Usable means that the 3D data is such that it can be used for the desired endpoint. Models used in the design and manufacturing process are usually based on mathematical geometry. They also contain a lot of meta data used in the manufacturing process, making the files huge in size (think terabytes). CAD data used in design and production also require a lot of computing power and dedicated workstations to process. Models used in marketing, specifically product renderings in TVCs and images, might use the pure 3D geometry, optimize it for visual quality and strip a lot of the meta data. Models used in a sales context are usually based on polygon geometry with even less meta data, making the assets way smaller (think a couple hundred megabytes to low gigabytes) and thus easier to load and handle on normal hardware (like tablets and mobile phones). Each endpoint will have different requirements for models and meta data.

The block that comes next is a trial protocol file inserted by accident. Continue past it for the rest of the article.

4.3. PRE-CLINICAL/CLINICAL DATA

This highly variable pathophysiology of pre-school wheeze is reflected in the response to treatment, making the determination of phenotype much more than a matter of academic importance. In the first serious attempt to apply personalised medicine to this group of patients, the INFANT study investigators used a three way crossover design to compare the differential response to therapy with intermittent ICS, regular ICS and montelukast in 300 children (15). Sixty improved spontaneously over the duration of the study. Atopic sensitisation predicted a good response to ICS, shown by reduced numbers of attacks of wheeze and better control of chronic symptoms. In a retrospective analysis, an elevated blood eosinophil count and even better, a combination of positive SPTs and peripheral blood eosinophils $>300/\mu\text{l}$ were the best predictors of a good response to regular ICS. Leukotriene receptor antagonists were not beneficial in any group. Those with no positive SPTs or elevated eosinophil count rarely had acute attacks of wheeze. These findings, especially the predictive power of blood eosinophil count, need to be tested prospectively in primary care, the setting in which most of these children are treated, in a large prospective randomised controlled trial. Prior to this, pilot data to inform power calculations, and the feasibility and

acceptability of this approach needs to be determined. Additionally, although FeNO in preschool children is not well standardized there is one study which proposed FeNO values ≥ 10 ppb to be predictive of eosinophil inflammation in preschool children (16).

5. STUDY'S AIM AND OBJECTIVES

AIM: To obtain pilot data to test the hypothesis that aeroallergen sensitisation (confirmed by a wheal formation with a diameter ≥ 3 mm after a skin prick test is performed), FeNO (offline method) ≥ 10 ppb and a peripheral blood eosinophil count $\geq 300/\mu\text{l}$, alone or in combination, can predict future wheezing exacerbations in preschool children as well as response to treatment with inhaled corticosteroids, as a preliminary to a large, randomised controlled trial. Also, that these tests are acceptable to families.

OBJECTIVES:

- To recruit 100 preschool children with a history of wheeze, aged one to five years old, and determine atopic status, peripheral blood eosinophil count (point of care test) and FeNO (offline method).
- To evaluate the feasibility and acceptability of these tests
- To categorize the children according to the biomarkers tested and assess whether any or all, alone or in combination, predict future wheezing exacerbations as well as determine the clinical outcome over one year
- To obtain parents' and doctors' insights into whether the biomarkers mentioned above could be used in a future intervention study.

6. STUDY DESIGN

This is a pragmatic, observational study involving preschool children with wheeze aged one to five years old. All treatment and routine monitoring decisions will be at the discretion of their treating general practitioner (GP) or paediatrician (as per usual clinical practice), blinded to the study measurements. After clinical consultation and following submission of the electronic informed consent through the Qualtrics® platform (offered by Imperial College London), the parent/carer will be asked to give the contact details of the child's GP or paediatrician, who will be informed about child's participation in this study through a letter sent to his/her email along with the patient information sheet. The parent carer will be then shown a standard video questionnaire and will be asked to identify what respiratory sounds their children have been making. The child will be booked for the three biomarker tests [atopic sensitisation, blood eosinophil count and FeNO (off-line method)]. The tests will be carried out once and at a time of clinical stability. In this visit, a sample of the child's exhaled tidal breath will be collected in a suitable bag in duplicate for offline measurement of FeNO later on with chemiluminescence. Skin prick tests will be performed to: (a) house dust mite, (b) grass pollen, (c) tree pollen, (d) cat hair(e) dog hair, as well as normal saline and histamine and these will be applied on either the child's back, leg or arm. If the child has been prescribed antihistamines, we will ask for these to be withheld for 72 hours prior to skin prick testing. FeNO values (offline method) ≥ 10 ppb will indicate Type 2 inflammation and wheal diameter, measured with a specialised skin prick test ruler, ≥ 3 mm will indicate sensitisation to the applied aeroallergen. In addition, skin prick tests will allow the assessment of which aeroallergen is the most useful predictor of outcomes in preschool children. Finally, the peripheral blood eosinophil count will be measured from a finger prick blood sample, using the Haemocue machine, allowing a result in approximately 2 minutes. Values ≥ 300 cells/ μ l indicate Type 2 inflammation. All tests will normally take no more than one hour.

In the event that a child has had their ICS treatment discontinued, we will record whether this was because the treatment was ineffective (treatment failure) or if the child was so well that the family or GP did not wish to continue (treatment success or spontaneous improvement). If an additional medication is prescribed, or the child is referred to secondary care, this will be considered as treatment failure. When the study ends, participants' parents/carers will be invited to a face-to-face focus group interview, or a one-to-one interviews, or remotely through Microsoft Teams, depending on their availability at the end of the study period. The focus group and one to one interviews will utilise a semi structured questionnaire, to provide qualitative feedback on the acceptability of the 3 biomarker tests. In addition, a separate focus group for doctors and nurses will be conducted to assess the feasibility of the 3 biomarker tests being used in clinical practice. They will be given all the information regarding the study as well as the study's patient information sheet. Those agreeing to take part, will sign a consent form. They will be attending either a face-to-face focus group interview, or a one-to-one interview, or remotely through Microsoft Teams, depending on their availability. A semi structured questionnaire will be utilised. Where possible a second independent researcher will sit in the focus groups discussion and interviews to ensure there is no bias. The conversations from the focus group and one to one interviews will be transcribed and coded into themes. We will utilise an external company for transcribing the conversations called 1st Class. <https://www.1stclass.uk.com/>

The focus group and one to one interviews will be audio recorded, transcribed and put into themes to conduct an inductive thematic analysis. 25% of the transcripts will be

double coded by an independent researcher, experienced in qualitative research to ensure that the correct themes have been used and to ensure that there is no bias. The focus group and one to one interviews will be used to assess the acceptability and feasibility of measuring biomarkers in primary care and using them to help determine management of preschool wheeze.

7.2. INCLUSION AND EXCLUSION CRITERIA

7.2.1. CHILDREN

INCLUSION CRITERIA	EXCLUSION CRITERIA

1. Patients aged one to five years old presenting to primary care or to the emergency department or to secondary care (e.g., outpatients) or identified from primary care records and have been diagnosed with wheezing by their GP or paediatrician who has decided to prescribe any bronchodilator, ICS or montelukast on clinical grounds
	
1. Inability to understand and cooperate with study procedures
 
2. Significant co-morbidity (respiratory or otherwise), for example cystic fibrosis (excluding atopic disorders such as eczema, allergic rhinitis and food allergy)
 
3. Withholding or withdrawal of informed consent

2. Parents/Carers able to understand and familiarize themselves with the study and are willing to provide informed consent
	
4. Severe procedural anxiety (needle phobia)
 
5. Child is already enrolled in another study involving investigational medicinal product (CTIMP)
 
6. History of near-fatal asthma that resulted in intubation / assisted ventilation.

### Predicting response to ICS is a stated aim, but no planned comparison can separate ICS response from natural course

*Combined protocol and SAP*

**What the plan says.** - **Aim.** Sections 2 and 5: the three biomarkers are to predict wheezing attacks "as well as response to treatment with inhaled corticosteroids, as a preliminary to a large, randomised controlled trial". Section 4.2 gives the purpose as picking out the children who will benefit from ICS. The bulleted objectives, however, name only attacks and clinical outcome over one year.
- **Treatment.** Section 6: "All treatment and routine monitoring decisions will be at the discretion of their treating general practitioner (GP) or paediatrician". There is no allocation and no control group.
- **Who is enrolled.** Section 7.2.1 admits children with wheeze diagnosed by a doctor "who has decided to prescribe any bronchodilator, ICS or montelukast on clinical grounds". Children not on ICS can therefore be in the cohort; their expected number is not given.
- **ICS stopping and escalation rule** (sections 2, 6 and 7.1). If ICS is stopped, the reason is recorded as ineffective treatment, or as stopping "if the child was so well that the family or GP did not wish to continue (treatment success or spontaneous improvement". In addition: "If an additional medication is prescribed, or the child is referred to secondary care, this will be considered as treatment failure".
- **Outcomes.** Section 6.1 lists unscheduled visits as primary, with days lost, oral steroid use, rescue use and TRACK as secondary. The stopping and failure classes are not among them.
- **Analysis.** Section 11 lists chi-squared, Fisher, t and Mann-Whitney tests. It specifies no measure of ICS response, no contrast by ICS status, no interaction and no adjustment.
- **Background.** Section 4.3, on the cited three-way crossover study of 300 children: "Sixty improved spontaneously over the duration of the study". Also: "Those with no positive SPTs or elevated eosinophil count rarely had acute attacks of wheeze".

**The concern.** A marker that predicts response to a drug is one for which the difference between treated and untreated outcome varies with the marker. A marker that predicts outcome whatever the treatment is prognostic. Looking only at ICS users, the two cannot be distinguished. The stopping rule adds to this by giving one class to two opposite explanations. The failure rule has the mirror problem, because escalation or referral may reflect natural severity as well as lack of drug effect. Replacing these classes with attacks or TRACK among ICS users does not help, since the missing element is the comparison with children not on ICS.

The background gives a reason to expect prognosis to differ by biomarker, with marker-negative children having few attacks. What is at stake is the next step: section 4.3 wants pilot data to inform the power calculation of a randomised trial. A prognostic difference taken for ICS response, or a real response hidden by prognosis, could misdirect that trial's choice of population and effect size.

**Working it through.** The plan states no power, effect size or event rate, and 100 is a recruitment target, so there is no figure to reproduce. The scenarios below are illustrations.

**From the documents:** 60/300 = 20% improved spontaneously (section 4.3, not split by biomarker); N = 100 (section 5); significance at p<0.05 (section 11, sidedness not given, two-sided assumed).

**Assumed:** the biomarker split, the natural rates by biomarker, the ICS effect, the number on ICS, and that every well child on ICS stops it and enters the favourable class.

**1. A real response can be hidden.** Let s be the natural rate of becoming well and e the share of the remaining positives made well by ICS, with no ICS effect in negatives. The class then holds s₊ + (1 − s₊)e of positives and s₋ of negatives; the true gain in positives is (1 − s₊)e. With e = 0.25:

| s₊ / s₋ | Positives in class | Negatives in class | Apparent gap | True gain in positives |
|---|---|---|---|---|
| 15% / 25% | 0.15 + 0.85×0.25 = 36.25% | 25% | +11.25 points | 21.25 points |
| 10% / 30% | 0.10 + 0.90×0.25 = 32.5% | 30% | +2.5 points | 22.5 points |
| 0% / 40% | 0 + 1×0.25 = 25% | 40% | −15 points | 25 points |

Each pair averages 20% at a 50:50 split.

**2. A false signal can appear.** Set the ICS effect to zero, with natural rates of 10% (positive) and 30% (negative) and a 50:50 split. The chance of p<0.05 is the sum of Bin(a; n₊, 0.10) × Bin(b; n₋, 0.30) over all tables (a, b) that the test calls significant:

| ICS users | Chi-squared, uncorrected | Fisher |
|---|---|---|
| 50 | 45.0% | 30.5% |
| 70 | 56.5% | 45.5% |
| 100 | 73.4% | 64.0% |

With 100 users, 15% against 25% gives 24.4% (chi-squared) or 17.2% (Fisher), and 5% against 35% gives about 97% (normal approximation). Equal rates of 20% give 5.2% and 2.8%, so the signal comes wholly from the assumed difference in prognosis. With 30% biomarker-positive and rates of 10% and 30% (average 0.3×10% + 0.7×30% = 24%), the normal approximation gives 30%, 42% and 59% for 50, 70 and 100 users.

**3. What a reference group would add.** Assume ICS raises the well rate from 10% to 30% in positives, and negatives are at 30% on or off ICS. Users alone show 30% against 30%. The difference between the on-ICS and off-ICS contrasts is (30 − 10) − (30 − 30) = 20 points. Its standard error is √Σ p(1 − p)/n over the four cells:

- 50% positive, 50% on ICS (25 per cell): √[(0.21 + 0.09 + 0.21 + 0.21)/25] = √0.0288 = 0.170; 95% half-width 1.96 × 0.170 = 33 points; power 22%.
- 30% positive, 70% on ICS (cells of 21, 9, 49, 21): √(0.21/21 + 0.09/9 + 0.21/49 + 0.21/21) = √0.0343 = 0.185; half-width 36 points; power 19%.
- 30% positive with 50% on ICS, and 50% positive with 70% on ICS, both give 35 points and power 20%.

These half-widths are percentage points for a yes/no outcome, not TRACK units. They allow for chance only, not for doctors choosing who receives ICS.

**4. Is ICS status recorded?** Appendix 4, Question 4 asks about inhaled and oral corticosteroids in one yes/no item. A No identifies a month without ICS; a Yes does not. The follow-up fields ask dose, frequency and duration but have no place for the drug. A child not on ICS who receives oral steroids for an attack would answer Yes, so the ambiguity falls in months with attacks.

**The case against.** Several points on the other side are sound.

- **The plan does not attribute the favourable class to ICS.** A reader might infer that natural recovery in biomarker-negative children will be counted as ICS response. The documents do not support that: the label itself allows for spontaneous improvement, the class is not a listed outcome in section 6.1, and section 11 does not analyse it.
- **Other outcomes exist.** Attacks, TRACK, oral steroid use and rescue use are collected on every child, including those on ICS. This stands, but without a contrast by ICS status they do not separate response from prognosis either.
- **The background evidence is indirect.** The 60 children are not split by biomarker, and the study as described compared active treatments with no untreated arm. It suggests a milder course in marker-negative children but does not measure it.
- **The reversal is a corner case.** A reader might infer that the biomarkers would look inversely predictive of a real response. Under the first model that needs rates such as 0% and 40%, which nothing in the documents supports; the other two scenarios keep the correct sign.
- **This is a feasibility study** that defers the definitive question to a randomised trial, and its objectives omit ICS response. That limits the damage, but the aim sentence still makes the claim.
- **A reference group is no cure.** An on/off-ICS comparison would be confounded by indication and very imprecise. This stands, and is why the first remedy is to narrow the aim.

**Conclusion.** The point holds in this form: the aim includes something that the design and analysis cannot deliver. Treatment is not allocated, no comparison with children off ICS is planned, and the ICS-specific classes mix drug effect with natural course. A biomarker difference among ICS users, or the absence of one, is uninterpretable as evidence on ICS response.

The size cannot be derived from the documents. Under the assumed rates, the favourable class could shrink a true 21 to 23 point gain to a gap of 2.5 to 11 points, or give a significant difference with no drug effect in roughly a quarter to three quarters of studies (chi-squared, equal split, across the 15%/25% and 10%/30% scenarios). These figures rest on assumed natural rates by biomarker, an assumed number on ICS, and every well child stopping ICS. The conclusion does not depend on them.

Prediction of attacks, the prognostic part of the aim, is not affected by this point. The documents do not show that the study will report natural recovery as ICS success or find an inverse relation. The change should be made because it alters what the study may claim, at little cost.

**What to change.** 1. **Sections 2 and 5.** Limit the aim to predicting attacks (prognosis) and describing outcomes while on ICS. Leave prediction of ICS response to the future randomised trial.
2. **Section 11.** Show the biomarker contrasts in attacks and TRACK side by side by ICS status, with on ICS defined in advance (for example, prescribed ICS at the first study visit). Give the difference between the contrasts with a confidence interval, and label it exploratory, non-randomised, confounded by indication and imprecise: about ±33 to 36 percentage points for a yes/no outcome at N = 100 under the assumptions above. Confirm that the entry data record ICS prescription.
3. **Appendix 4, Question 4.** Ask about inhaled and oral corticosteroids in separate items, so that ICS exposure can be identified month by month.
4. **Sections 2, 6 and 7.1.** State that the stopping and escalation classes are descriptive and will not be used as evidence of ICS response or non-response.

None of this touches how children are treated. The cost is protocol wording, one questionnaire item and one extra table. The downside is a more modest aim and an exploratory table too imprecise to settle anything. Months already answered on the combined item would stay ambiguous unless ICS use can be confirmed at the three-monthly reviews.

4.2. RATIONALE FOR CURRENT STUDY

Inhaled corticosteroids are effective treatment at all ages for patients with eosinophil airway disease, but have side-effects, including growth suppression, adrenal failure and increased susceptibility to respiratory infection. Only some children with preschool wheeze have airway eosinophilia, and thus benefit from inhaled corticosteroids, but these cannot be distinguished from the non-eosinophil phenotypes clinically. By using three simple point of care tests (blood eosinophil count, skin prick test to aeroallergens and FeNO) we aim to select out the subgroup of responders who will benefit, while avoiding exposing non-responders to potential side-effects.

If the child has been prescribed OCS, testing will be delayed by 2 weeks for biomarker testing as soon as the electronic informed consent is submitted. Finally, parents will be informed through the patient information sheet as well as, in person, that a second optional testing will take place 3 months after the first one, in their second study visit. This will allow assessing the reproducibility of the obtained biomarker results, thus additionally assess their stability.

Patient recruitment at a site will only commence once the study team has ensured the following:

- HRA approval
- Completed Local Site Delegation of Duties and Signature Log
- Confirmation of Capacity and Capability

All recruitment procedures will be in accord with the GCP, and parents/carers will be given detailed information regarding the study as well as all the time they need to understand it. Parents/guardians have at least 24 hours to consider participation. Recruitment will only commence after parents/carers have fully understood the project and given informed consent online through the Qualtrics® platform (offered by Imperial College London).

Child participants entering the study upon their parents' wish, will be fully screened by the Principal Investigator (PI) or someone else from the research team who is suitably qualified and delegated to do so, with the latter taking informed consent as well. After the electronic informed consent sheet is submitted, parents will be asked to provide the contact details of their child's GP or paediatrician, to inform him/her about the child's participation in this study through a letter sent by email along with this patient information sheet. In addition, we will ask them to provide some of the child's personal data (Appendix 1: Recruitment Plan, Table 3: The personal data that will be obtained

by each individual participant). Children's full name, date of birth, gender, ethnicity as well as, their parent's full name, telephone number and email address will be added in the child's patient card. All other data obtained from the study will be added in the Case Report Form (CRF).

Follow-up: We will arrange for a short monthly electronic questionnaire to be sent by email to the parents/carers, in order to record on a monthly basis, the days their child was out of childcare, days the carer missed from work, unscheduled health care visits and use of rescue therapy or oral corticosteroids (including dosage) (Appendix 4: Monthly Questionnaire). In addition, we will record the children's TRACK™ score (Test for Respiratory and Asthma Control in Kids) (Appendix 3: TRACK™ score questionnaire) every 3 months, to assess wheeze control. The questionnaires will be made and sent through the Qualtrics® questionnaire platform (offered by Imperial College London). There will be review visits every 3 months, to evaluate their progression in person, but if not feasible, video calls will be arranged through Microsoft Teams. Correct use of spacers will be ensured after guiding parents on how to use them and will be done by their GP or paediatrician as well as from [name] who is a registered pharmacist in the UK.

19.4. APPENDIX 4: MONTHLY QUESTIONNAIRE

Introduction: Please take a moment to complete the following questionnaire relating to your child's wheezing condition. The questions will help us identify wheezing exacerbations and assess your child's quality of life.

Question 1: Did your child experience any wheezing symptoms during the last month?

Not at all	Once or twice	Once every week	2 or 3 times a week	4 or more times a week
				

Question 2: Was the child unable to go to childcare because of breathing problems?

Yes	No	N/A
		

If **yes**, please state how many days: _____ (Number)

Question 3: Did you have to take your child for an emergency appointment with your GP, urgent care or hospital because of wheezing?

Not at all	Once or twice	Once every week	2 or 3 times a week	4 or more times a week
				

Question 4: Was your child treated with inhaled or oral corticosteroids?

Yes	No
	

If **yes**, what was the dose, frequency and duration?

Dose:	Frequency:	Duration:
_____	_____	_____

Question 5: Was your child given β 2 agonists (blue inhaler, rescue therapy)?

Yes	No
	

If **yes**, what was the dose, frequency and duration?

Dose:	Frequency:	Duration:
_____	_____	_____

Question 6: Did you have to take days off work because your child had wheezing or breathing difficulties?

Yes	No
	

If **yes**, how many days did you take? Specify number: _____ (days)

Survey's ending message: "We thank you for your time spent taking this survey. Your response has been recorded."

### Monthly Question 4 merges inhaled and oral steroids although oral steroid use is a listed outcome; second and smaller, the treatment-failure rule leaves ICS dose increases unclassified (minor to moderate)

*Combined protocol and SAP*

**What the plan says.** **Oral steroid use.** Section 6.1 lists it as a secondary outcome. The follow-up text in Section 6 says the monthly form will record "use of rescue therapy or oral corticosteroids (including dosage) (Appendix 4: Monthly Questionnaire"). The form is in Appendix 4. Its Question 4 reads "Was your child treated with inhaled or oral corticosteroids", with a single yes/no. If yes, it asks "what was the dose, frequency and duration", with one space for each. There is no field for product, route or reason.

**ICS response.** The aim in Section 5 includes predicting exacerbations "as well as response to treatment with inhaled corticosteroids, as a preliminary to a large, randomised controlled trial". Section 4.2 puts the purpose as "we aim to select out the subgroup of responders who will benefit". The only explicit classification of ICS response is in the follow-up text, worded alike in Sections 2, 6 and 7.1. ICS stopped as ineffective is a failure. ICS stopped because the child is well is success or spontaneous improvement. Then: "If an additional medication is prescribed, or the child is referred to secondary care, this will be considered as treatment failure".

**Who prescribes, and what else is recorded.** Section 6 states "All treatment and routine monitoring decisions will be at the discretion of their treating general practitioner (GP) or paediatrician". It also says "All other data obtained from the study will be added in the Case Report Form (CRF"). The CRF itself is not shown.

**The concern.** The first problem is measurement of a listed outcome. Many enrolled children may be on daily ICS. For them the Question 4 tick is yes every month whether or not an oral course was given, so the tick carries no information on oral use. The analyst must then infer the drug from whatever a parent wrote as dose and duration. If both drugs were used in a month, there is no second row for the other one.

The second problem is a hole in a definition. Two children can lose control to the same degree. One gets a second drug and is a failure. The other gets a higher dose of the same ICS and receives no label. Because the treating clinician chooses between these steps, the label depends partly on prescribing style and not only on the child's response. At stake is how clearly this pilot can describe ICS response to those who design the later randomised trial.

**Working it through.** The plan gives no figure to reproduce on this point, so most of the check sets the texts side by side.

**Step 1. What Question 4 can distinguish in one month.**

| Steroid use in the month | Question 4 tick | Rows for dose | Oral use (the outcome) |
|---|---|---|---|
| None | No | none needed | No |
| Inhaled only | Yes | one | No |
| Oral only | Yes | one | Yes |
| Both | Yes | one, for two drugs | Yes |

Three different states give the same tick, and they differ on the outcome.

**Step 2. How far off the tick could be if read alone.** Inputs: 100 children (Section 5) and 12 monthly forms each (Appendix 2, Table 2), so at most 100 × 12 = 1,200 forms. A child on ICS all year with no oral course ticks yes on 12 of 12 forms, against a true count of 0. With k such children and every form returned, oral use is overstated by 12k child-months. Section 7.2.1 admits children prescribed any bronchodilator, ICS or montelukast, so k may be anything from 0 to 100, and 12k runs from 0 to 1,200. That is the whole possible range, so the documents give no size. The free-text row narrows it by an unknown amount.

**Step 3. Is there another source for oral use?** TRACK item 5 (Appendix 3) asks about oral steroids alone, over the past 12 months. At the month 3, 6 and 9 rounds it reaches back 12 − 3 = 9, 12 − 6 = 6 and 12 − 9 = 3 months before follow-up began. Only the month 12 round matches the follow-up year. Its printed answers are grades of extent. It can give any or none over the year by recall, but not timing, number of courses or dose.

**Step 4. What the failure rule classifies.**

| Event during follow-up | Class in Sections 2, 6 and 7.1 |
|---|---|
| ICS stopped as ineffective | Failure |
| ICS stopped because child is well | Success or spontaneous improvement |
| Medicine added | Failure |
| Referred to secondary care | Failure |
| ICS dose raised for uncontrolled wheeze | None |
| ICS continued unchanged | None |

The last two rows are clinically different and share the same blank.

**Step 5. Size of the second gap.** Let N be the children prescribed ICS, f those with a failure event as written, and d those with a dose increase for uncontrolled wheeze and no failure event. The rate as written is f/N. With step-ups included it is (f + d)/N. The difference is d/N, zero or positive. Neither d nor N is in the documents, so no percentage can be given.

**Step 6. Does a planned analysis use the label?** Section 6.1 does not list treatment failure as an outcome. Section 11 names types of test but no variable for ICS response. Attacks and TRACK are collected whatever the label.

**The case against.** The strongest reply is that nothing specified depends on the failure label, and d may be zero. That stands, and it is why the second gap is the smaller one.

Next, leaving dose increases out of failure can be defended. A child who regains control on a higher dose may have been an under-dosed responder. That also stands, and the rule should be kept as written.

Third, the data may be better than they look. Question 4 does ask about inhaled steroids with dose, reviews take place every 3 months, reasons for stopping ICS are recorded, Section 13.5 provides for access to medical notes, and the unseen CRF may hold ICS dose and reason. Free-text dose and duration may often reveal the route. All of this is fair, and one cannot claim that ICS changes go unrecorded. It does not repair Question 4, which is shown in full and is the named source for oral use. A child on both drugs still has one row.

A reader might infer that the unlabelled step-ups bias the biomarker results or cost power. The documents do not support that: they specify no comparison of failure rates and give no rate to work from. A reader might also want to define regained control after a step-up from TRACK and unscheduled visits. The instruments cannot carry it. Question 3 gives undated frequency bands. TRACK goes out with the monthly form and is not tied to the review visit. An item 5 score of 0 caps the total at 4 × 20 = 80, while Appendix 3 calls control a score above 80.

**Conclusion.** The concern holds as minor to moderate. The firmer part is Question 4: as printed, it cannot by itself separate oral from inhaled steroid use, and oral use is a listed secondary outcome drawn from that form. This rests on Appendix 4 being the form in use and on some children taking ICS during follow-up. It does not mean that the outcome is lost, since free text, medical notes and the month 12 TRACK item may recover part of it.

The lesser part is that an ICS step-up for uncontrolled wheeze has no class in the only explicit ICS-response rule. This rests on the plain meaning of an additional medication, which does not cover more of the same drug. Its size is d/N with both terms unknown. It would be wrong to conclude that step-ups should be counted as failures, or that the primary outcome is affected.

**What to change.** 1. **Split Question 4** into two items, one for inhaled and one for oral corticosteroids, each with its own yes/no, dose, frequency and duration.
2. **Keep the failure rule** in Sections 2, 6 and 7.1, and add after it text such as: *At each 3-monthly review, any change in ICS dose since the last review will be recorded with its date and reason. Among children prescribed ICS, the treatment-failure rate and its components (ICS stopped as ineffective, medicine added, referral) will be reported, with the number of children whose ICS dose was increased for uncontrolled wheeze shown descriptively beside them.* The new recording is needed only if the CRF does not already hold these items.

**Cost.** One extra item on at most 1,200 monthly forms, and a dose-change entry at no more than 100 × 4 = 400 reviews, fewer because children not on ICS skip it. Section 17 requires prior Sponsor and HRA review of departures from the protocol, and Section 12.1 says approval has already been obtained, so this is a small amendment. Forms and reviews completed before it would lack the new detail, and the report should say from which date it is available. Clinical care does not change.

So to be able to utilize your 3D product data end-to-end from engineering and design to interactive marketing and sales to training, operations and support, you need to understand the respective needs of the business units and then build a 3D asset management system and pipeline around it. There also needs to be a group within your organization that owns and verifies the visual correctness of the data.
This is also true for all other types of data, not just 3D: All assets for a given product group, individual product or specific option should be available throughout your organization, bound to the respective ID in the ERP system. That also goes for localized information like marketing information, pricing and default product configurations.